A new study suggests that conflicting federal and state cannabis laws have prevented researchers from fully investigating how to best apply the substance medically.
Researchers from Temple University and the RAND Drug Policy Research Center have found that cannabis’ Schedule I status has created a “patchwork of regulatory strategies” that hinder oversight and research efforts to understand the substance’s potential benefits.
“If we’re serious about marijuana as a therapy, as a drug, if we mean it’s medicine, then we need to do research on it. We need to do trials,” said Scott Burris, director of Temple Center for Public Health Law Research and the study’s lead author. “Until the federal government drops it from Schedule I, we’re going to be [researching] this with our scientific and regulatory hands tied behind our back.”
While marijuana is prohibited federally, more than half of U.S. states and Washington D.C. have passed medical marijuana laws. In the study, published recently in the journal Addiction, researchers used data going back to 2014 to explore the varying regulations within each of the states that have legalized medical marijuana.
Burris and his team of investigators concluded that federal prohibition has created a “regulatory vacuum,” in which there’s no one responsible for ensuring safety and effectiveness. States are enacting their own regulations in an effort to protect the public as cannabis is being increasingly used therapeutically.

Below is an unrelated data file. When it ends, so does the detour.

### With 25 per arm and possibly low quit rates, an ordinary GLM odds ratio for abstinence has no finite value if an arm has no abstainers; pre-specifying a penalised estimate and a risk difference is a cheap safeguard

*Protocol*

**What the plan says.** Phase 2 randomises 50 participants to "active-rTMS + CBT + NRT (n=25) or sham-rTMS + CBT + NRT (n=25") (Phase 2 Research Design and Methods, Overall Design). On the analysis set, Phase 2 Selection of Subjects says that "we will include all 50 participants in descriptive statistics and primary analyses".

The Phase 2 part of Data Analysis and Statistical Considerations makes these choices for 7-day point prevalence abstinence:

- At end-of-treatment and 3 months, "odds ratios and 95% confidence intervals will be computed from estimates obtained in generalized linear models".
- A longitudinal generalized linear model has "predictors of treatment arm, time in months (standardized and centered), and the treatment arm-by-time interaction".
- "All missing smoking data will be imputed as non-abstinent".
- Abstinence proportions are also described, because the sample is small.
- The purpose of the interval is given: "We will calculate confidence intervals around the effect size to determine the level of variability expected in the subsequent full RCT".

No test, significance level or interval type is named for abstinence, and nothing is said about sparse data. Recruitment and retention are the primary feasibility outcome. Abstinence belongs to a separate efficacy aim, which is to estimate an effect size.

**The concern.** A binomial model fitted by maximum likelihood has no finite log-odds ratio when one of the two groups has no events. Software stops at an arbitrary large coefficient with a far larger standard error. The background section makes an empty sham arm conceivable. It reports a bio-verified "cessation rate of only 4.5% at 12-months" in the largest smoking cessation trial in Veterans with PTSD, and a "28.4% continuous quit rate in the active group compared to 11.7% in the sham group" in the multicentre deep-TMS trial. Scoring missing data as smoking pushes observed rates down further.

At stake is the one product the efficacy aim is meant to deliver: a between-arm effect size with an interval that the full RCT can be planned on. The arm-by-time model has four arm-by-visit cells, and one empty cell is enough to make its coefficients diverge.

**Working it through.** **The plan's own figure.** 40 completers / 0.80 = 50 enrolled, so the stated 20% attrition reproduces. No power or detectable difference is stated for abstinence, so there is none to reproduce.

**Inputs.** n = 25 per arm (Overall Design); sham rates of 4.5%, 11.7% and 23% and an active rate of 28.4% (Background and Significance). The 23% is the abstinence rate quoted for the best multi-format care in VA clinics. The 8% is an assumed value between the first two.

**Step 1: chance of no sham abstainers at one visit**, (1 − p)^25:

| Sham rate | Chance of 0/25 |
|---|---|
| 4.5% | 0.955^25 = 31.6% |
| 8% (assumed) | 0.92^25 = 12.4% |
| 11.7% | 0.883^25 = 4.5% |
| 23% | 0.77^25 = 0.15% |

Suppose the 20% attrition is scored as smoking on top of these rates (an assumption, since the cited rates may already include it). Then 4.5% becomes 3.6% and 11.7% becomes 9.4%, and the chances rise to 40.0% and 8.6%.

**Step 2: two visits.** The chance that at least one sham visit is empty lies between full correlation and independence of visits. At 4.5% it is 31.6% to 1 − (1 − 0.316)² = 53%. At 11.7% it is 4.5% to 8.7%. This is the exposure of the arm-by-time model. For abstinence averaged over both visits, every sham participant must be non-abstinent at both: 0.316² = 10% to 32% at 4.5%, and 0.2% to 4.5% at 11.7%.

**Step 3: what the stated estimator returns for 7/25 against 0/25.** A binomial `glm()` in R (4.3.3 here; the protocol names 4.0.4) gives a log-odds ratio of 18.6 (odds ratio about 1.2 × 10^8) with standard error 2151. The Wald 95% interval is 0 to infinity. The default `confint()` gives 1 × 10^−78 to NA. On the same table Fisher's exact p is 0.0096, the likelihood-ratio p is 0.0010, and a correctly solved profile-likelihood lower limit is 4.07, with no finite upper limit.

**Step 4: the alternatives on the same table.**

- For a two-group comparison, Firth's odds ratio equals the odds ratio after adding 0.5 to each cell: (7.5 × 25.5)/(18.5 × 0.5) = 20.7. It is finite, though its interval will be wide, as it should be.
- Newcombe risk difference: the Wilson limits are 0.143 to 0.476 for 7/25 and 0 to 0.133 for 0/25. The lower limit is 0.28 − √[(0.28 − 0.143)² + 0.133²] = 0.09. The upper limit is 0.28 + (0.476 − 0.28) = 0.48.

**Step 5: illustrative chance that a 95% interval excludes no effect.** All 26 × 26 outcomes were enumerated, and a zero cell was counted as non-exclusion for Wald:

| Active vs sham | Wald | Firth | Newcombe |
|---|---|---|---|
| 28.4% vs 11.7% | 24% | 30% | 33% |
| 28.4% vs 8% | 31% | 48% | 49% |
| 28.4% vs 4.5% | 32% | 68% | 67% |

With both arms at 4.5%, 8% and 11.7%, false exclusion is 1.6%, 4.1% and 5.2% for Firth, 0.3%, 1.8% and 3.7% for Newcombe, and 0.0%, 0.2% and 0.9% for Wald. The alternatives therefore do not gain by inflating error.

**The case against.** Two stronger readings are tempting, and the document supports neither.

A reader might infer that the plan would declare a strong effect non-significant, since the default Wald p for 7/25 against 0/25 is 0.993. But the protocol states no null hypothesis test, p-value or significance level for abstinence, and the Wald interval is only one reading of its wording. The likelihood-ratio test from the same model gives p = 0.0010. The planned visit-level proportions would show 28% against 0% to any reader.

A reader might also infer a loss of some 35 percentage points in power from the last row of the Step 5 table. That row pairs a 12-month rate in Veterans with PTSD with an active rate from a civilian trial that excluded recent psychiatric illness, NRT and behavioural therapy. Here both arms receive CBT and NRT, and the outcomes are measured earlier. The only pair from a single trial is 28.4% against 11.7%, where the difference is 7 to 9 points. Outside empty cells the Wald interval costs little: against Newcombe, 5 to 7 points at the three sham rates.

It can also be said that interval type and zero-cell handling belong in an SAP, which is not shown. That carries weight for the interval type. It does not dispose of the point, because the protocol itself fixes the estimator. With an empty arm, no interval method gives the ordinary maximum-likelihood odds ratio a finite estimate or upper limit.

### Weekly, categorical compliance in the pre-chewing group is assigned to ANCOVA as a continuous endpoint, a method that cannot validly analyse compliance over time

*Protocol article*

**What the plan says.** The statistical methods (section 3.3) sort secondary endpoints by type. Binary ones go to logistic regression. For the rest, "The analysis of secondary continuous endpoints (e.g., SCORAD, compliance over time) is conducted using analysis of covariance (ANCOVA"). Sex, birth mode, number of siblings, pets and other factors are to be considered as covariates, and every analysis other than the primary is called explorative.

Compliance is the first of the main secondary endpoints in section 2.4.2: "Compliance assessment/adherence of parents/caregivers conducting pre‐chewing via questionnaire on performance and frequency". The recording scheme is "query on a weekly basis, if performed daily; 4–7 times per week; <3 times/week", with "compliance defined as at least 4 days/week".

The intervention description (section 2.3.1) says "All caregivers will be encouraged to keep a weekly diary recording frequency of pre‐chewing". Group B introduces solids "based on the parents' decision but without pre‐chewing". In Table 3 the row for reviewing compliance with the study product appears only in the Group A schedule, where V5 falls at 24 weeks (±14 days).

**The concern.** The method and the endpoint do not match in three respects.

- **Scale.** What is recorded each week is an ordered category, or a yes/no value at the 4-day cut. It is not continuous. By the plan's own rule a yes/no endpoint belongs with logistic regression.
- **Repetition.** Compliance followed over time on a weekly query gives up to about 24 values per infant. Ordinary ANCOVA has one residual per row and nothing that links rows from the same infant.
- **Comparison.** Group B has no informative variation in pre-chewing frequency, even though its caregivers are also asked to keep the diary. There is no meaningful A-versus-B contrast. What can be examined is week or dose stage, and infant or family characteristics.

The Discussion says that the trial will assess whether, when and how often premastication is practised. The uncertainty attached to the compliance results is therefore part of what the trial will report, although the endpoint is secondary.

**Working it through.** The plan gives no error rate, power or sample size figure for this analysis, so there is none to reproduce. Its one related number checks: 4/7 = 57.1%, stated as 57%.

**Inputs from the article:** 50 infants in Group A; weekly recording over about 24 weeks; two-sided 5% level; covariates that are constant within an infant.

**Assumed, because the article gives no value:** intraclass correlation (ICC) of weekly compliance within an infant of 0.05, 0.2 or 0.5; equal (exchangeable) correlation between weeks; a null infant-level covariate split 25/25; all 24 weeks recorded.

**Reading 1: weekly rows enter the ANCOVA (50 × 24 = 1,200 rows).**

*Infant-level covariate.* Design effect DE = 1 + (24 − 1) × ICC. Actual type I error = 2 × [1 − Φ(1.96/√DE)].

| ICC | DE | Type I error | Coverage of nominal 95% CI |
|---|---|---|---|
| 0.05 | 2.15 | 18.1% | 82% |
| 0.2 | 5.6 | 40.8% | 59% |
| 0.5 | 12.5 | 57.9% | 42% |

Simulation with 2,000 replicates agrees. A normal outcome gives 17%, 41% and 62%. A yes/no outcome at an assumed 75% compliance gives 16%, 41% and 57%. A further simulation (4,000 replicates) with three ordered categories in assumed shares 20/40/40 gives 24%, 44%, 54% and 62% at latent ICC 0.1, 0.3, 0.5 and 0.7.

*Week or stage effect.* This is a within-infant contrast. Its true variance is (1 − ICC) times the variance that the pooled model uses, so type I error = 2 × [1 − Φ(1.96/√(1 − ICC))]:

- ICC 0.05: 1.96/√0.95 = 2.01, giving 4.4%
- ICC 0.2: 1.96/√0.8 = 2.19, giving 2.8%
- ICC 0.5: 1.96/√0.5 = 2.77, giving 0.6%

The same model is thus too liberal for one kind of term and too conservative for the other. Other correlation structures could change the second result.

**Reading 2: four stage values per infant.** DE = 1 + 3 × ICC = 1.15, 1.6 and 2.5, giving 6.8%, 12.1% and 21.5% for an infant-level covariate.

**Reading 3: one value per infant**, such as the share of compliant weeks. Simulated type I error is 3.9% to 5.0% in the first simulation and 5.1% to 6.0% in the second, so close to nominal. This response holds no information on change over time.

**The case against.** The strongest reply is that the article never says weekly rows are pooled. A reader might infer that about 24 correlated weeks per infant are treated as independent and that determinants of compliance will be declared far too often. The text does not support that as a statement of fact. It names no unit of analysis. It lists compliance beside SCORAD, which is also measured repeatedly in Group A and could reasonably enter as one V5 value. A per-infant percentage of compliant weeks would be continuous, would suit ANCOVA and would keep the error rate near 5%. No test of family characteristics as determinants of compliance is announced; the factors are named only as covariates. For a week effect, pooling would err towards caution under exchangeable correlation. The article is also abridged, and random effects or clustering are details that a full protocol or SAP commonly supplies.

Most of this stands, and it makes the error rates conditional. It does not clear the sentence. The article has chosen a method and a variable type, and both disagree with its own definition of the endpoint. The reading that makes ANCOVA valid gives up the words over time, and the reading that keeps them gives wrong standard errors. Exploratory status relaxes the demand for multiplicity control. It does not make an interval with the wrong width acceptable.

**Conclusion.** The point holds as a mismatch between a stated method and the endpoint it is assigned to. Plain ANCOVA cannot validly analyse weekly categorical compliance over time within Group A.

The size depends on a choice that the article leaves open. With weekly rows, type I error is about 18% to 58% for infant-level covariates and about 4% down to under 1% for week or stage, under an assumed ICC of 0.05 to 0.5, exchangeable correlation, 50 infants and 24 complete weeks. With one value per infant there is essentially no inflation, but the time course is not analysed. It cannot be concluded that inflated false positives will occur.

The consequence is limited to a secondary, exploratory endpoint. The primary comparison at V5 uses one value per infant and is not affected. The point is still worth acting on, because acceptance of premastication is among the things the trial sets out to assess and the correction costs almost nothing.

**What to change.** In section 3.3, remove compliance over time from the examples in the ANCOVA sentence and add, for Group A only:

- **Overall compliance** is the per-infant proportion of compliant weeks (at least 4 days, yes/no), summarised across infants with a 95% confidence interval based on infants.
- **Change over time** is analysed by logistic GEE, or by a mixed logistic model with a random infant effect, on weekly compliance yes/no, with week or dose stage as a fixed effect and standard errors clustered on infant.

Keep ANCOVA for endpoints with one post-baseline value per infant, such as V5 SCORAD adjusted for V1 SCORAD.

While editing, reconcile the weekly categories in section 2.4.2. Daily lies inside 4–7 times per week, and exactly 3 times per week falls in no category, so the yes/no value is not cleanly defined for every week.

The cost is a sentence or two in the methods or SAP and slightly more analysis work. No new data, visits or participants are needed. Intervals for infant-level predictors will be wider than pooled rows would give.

“In the absence of the usual federal regulations to protect patients, ensure product safety and prevent diversion and abuse, states have been left to their own devices,” said Burris.
The regulatory strategies used by the states, the study found, are not uniformly consistent. Key findings in the study include:
- All states with medical marijuana laws specify qualifying diseases, but these diseases vary by state.
- 14 states protect medical marijuana patients from discrimination
- Laws regarding packaging and labeling vary widely between states. Only 18 states make product safety testing mandatory.
- Eight states prohibit cannabis use in parks. Five prohibit its use on beaches. One bans its use at places of worship.
- 25 states regulate dispensaries, but just 21 impose restrictions on where a dispensary can be located.
These laws, which disparately regulate patient registration, civil rights, product safety and labeling, and dispensaries, prevents effective oversight on the potential benefits and harms of cannabis for medical use, the researchers claim.
“In this area of health policy, as in others, states are serving as ‘laboratories of democracy,’ but the exercise is only productive if researchers step up to rigorously evaluate the impact of state innovation,” Burris said. “We largely have no idea about how well these laws protect patients and the public.”
“The federal ban in the USA on marijuana has resulted in a patchwork of regulatory strategies that are not uniformly consistent with the approach usually taken by the Federal government and whose effectiveness remains unknown,” the study concludes.
The full study, “Mapping medical marijuana: State laws regulating patients, product safety, supply chains and dispensaries, 2017,” is available through Wiley Online Library.